Tuesday, June 26, 2012
(No.203) Life insurers: investment cos. with small insurance depts?
"Life insurance companies:
are they investment companies with
small insurance departments just for the sake of appearances?"
My column on "What's been wrong with the Canadian life insurance business?" (No. 202, posted June 21, 2012) prompted a number of interesting emails to RickardsRead.com. A few excerpts follow.
One correspondent passed on an article I had not seen from London's Financial Times (June 19). In it the CEO of the Dutch insurer AEGON, Alex Wynaendts, identified a life insurance industry mistake my column did not mention (and there were many I did not mention).
He said that life insurers have boosted their profits by selling complex policies which "created a sense of a lack of credibility" by consumers about the life insurance business. "...Customers need more simple and transparent products ... nobody knows exactly what's going on."
I would agree but it has not been just life insurance consumers who don't understand what's going on. As the experience of Manulife senior management highlights in their chasing of vast amounts of variable but guaranteed product sales, management apparently had trouble understanding the product and financial implications of what they were selling, q.v., the billions of dollars in resulting company losses.
A reinsurance executive responded to the column and my remarks on the role of reinsurance in the mistakes I identified in the Canadian life insurance business [italicized words are mine]:
"Always great to read your blog on the wonders of our life insurance industry and the supreme beings that "run" the enterprises. If only Captain Kirk was at the helm to take us where no one else has gone!
"I agree with all your comments but would add to your reinsurance remarks by saying that for a decade plus insurers have relied, almost to the point of addiction, on the price reinsurers charge [and do so] to the point: are they still [life] insurers? If you are reinsuring 74% of all your life business, are you really an insurer? If you rarely if ever use your your board-approved retention [limit] of millions per life, are you a life insurer or an investment company with a small insurance department for appearances' sake?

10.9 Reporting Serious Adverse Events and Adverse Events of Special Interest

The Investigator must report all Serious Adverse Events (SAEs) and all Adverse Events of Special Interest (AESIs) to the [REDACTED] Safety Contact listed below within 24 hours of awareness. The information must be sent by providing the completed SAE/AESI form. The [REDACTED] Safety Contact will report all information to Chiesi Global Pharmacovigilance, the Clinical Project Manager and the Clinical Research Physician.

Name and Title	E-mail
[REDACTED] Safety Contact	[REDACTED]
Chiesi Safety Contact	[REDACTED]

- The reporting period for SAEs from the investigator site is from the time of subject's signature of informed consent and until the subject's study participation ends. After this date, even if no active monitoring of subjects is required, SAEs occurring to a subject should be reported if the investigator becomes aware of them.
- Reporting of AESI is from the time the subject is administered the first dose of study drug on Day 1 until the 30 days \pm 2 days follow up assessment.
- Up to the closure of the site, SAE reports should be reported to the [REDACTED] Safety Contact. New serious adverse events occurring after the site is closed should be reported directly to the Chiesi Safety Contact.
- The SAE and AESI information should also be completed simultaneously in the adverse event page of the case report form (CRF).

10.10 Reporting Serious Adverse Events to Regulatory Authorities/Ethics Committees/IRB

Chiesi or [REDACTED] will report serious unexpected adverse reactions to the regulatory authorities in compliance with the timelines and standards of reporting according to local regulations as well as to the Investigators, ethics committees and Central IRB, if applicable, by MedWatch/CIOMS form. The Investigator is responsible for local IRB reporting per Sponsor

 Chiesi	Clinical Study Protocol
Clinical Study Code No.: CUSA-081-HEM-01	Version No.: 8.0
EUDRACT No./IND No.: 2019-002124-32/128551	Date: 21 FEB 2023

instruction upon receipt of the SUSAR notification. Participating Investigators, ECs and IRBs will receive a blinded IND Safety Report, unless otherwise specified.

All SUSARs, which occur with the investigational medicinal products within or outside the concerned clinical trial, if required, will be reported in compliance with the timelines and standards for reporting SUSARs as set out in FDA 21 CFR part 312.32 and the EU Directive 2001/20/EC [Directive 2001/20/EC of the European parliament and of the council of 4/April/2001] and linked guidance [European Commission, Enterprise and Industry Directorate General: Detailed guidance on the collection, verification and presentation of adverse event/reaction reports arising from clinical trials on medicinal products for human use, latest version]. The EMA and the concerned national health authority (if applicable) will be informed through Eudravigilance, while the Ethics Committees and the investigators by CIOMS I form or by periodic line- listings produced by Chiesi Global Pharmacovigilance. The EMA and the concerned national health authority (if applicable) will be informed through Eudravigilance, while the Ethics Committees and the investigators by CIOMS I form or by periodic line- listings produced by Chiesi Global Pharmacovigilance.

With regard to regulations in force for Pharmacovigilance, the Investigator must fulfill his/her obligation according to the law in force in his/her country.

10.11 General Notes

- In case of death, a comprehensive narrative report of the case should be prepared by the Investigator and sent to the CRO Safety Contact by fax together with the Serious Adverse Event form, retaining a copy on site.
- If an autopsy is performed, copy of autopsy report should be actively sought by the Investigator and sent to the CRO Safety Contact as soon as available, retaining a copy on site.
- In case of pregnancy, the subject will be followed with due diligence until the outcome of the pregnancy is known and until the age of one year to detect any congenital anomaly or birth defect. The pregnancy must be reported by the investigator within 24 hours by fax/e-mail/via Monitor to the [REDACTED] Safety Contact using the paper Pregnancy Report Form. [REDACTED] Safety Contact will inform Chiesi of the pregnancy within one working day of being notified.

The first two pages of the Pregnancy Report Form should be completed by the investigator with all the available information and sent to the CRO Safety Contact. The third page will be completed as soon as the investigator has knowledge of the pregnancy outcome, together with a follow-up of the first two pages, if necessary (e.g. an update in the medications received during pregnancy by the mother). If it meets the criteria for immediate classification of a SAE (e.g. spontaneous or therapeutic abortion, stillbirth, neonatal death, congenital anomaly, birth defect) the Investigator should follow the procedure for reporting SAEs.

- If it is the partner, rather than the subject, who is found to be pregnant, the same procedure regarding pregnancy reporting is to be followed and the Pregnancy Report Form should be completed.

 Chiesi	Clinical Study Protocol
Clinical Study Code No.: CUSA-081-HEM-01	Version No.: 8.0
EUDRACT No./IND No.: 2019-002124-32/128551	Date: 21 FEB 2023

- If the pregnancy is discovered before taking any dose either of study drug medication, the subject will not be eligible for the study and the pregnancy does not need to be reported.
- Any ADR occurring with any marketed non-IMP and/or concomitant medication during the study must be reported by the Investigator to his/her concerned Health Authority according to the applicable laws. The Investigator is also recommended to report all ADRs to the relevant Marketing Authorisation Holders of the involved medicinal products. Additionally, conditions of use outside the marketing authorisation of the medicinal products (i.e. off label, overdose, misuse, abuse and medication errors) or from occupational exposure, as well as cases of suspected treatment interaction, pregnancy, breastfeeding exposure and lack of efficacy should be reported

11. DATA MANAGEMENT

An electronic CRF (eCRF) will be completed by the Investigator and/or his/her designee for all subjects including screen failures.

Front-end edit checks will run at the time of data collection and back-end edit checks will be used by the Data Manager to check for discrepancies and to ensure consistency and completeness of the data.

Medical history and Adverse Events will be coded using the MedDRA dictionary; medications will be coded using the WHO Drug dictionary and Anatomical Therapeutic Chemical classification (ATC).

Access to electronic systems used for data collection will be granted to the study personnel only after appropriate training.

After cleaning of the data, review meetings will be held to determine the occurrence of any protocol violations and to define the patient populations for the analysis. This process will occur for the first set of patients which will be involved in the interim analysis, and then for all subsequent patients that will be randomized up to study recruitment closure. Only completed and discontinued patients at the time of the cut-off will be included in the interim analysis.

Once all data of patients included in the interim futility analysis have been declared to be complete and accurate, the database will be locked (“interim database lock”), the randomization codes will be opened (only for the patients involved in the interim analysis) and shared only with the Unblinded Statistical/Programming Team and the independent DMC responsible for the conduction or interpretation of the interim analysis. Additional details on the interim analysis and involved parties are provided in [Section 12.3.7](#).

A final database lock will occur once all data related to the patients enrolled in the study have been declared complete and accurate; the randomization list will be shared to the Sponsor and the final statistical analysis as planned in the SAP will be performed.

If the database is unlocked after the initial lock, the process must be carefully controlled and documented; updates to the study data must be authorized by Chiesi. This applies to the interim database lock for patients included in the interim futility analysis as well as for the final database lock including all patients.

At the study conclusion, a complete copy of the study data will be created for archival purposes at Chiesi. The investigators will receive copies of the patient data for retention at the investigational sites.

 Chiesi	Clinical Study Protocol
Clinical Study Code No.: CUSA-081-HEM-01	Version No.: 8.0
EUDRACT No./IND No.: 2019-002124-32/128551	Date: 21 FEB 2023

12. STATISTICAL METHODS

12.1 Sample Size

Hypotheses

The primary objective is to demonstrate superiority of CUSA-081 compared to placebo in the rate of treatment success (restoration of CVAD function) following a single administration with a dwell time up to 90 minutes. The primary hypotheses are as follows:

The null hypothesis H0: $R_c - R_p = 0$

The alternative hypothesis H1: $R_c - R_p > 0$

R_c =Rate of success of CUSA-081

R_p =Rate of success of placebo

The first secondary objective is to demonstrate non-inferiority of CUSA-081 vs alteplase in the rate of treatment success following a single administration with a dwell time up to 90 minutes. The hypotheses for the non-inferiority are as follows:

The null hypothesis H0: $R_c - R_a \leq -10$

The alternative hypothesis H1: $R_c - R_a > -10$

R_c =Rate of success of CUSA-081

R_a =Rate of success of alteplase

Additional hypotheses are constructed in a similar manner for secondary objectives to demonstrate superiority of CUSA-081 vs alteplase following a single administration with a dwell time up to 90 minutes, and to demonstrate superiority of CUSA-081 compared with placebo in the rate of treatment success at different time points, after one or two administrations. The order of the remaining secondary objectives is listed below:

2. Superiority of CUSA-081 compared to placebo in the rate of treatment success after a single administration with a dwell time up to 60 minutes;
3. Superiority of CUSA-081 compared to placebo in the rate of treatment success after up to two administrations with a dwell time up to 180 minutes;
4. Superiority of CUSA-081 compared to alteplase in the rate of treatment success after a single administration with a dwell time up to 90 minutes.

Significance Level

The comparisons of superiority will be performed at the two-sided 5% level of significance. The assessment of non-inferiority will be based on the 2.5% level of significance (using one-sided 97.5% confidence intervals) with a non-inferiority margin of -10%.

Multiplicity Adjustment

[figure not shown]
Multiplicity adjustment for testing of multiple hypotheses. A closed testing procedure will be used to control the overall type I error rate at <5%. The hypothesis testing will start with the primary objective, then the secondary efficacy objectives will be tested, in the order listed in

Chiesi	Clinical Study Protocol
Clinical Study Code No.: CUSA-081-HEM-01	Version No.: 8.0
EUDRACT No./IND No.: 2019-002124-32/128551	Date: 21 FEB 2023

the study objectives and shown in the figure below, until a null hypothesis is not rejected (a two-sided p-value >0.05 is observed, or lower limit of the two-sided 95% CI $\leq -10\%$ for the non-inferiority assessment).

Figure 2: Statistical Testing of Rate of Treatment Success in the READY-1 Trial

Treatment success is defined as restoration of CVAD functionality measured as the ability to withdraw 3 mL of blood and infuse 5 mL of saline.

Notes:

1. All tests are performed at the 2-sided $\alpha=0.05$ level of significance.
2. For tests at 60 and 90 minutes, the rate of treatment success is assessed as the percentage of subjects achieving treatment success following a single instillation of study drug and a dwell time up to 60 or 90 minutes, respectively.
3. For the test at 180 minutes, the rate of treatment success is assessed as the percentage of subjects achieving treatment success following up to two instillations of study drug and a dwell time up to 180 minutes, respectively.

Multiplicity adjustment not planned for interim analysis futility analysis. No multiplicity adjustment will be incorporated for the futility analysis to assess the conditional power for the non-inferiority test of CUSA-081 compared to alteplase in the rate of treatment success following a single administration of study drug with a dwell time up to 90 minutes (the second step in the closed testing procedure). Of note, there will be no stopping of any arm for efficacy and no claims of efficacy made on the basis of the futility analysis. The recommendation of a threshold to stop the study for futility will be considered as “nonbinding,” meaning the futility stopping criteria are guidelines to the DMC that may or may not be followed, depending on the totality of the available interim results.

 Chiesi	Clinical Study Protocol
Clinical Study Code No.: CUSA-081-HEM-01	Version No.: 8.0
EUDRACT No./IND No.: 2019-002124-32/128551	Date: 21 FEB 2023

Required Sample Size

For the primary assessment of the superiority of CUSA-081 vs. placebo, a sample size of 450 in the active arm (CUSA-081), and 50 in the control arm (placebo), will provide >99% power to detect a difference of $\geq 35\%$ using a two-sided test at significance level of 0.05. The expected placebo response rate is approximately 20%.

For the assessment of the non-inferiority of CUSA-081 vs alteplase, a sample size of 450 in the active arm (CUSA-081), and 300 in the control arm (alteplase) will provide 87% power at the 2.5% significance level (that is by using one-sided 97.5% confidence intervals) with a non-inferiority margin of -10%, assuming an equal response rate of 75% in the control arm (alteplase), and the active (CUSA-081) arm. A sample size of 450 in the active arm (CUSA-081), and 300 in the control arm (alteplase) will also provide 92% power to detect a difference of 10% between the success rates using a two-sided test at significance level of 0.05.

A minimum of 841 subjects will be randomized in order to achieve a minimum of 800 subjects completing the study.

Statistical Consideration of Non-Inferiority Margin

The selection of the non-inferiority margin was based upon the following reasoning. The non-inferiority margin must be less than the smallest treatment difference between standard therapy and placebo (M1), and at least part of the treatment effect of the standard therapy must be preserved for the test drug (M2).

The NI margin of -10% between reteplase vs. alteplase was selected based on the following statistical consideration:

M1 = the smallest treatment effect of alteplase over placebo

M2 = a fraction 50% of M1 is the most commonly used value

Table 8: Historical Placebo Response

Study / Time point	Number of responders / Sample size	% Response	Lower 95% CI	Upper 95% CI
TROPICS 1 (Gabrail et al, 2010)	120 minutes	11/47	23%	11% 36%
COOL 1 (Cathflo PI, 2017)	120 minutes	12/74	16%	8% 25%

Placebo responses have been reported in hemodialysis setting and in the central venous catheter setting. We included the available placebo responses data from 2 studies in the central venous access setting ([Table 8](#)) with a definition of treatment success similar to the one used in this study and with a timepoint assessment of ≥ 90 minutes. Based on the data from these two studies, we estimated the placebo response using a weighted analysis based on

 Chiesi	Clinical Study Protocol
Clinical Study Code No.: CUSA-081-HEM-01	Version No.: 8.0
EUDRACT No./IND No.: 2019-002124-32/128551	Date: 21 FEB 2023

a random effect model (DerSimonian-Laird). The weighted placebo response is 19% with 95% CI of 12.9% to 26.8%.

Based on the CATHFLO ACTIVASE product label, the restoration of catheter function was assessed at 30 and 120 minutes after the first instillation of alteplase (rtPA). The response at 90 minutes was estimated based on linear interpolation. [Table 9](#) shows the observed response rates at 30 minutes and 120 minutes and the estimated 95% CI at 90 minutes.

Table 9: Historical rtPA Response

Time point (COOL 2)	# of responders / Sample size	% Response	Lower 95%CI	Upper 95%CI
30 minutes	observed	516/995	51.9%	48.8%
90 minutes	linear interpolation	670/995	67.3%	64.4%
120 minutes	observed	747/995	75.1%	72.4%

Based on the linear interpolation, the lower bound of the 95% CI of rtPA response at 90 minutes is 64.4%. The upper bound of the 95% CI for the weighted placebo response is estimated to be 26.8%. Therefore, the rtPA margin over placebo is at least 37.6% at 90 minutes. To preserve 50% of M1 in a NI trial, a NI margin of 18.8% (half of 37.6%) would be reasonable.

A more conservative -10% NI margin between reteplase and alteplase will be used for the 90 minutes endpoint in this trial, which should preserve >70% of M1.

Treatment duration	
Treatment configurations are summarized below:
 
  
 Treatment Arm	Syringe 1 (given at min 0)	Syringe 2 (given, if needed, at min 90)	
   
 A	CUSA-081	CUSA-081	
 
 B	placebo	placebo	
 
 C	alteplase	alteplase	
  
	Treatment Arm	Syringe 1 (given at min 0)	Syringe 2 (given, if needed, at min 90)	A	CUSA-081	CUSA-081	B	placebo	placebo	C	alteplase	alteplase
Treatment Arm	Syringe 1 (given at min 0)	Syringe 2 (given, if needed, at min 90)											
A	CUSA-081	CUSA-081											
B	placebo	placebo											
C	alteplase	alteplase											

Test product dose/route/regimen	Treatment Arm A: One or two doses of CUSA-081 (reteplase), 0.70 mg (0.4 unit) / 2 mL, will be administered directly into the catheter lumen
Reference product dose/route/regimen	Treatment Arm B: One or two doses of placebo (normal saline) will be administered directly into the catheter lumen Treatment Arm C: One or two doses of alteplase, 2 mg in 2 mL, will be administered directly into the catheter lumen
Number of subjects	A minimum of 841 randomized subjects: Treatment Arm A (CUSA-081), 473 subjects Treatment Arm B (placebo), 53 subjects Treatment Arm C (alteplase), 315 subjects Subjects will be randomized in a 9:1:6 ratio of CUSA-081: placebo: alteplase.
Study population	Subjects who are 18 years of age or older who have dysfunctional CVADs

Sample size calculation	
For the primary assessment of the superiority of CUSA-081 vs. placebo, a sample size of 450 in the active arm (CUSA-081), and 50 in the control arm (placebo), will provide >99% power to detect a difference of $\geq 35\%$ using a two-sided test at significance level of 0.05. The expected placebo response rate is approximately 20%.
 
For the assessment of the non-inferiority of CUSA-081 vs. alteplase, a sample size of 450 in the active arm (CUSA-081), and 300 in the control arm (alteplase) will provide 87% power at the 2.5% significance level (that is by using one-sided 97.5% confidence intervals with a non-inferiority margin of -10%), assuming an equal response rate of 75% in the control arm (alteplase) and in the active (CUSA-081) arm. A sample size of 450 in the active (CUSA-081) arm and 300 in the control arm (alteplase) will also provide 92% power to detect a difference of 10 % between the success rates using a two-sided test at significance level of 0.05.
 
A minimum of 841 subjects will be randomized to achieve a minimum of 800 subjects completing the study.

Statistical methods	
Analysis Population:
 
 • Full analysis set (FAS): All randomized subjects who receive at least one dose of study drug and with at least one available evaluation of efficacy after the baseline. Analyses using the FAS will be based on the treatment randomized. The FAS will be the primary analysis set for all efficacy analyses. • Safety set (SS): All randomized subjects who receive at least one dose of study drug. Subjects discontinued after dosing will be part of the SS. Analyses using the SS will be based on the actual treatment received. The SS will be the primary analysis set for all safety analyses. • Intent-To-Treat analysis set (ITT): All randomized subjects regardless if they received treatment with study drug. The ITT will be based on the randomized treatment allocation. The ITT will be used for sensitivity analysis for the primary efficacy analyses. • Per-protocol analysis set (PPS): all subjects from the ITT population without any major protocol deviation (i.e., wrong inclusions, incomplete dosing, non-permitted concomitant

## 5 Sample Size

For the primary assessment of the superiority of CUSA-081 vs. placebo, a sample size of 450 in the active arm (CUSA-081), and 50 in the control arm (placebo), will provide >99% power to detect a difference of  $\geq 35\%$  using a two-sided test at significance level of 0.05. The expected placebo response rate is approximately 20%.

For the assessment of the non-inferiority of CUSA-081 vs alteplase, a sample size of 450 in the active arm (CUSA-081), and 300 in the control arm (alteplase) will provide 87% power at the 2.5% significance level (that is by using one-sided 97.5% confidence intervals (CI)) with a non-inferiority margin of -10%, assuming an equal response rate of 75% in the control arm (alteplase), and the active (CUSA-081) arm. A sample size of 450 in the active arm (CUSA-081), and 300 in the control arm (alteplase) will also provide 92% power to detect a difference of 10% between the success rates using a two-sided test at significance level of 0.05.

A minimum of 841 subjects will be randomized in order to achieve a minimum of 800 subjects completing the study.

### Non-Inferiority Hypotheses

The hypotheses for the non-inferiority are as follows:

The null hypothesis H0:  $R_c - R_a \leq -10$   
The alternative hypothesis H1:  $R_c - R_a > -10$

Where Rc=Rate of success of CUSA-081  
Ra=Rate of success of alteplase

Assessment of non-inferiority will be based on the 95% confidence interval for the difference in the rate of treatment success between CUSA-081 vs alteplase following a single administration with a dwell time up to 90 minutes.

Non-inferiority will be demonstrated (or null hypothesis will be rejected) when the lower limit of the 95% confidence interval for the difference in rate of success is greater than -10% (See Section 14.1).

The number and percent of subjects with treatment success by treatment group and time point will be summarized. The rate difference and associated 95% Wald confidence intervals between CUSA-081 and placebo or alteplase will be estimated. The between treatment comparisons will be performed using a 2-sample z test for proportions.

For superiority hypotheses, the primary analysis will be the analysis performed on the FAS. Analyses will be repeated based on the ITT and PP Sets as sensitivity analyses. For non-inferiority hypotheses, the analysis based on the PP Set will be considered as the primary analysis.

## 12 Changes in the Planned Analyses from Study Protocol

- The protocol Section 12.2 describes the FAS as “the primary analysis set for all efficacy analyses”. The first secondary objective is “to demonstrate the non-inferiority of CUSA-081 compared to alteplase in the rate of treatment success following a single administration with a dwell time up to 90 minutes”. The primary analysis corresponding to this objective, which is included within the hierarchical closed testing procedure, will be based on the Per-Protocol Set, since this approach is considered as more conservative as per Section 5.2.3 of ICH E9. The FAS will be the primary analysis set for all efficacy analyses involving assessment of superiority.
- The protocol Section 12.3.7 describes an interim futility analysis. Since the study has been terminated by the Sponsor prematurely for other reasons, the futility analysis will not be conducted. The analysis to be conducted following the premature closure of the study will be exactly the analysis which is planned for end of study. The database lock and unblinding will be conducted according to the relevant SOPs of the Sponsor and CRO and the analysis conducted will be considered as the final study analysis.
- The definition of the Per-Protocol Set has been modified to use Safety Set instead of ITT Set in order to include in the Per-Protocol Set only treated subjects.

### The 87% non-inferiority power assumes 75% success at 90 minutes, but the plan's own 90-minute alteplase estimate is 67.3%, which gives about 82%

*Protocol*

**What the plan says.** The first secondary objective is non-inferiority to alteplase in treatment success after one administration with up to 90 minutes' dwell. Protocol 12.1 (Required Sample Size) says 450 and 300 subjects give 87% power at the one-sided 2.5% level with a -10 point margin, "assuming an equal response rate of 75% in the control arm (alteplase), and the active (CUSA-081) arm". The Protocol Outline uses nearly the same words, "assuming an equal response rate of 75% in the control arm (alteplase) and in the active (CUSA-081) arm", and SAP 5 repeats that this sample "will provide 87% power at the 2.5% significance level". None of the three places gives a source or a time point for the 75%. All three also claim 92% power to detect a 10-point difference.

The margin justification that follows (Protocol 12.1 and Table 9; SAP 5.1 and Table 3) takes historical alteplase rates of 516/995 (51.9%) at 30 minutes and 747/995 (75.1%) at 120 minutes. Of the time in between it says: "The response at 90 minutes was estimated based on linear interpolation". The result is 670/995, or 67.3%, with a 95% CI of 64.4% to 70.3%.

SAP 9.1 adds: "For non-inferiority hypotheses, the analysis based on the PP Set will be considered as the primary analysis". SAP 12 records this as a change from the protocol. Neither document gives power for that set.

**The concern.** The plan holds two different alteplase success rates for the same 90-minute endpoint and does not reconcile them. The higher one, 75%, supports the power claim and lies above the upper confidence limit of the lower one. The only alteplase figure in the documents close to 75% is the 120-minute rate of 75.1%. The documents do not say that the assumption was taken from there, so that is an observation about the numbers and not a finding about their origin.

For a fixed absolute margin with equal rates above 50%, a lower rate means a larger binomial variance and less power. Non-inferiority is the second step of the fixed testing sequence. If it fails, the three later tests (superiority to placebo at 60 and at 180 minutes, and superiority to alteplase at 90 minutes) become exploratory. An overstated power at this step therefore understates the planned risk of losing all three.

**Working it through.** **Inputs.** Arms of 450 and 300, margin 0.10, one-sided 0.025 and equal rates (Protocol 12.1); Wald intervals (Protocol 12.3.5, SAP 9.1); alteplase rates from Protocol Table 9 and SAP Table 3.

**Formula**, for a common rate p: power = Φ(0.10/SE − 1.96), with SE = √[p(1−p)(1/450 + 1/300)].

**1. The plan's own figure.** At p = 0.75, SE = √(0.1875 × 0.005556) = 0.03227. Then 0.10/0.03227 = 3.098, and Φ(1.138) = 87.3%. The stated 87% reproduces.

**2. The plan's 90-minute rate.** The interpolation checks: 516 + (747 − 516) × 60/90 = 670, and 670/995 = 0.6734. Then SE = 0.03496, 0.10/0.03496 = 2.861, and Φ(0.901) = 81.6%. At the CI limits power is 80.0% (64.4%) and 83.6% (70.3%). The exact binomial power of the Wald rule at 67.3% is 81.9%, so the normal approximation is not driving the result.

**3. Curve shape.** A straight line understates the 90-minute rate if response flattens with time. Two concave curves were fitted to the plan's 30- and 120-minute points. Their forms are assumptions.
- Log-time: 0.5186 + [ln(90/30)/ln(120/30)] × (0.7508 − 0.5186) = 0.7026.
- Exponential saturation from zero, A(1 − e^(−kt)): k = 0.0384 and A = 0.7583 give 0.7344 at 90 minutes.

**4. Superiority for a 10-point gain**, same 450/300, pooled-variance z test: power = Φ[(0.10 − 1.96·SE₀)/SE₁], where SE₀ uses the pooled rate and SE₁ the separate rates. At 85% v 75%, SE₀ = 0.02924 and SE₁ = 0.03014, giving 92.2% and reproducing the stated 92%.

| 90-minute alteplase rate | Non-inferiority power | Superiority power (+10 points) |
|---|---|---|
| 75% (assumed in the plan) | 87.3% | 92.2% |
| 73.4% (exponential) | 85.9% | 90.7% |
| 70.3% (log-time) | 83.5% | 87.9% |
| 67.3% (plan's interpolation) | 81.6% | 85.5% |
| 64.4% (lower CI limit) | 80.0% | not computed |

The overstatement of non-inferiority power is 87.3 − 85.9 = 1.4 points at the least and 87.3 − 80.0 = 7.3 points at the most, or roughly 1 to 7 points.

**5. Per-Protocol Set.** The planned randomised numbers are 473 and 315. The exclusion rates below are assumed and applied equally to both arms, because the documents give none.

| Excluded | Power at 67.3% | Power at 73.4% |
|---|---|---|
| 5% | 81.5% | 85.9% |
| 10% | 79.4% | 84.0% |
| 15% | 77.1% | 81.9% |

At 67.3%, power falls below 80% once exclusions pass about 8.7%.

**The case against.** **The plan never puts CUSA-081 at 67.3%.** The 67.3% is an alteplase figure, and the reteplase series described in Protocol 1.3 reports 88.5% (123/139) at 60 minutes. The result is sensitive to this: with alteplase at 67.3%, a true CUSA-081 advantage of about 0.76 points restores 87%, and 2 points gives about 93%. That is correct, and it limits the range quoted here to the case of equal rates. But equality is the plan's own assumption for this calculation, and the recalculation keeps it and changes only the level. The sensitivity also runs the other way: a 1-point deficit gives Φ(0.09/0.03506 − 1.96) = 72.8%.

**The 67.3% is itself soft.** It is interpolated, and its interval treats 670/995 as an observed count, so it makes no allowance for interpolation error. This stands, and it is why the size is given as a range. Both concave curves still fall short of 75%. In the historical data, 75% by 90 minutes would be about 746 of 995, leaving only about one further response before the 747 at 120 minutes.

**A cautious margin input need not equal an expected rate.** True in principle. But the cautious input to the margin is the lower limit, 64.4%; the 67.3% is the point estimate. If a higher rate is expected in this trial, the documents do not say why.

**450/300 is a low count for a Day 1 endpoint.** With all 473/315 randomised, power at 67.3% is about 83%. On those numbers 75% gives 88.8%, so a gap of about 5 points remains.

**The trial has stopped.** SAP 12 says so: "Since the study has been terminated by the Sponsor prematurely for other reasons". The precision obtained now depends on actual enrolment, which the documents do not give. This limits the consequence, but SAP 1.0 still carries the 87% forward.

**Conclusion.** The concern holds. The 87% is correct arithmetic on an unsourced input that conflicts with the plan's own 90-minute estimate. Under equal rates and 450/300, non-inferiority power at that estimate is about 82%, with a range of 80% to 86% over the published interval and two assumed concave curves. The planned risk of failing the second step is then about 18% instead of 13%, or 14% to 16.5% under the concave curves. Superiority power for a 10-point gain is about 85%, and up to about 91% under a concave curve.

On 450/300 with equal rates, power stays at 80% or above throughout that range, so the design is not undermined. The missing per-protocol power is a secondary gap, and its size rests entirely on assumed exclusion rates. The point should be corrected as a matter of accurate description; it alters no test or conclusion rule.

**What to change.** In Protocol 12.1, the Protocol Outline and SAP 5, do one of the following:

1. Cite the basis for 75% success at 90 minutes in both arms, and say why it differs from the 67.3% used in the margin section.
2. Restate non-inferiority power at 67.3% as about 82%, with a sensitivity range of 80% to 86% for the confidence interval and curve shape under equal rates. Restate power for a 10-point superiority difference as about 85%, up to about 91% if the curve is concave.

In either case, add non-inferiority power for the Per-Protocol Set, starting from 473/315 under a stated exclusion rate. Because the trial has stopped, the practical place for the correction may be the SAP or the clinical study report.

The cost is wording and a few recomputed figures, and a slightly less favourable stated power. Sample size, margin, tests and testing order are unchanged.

"The [big international] reinsurers have made tremendous amounts of profits and grown like McGuinty dandelions in downtown Toronto as they gobble up all the [life insurance] risk you can throw at them because they know you make money at risk taking, be it mortality or morbidity.
"Would there be a pricing actuary out there comfortable with taking real insurance risk if they had to retain up to $5 or $10 million of risk [on a life] like they used to? Like many things in life, if you do not use it you lose it!
"Like you I just wish we had more writers in the press who understood insurance and then maybe the warts that surround us could be exposed.
"The industry is in turmoil: [policy] prices going up, commissions going down, RBC Insurance withdrawing all permanent [life insurance] plans since they cannot make money or afford the reserves ....
He concluded: "You and I knew this had to happen long ago but reality was a hard item to accept [by company managements] when lowering [policy] price was easier, so execs glared ahead into the abyss."
An American, a longtime life insurance MGA in the north-east, emailed to say that the column "is superb. Everyone with a serious interest in the life insurance business, in Canada or the U.S., should read your article. How would you feel about my sending it on to members of some of the study groups that I belong to?"
A Canadian with years of field and executive experience in the agency system reacted with some enthusiasm to the "Mistakes" column. He thought it was "Abso-tively, posi-lutely ACCURATE. The business is killing itself to save the high compensation of the few who run it. I couldn't agree with you more."
In response to the 200th RickardsRead "Media myths & RickardsRead" (column No. 200, posted May 30, 2012) a number of comments were received. For example:
A longtime Canadian career agent wrote to say "Congratulations! I have enjoyed RickardsRead and I am so glad you found this outlet as I missed your Journal [i.e., The Canadian Journal of Life Insurance]. Your comments on the industry are much needed and appreciated by those of us who have suffered under all sorts of misguided changes. ... I look forward to your publications and hope that you have the energy to continue for a long time."
From a distinguished member of the Canadian financial planning community came this comment: "And I still remember the days of 'Dear Dr. Insurance' [ a regular feature in The Canadian Journal of Life Insurance] and the ratings of each [life insurance] company's annual report. All of which makes me glad that you continue to carry the flame."
And finally a former Canadian life insurance company executive was among those who sent "congratulations on publication of number 200 of RickardsRead. Your musings and insights delivered either as part of your input to Mutual Life/Clarica Life/Sun Life leaders or from various editorial platforms ... have consistently provided much needed wisdom. Keep up the good work."
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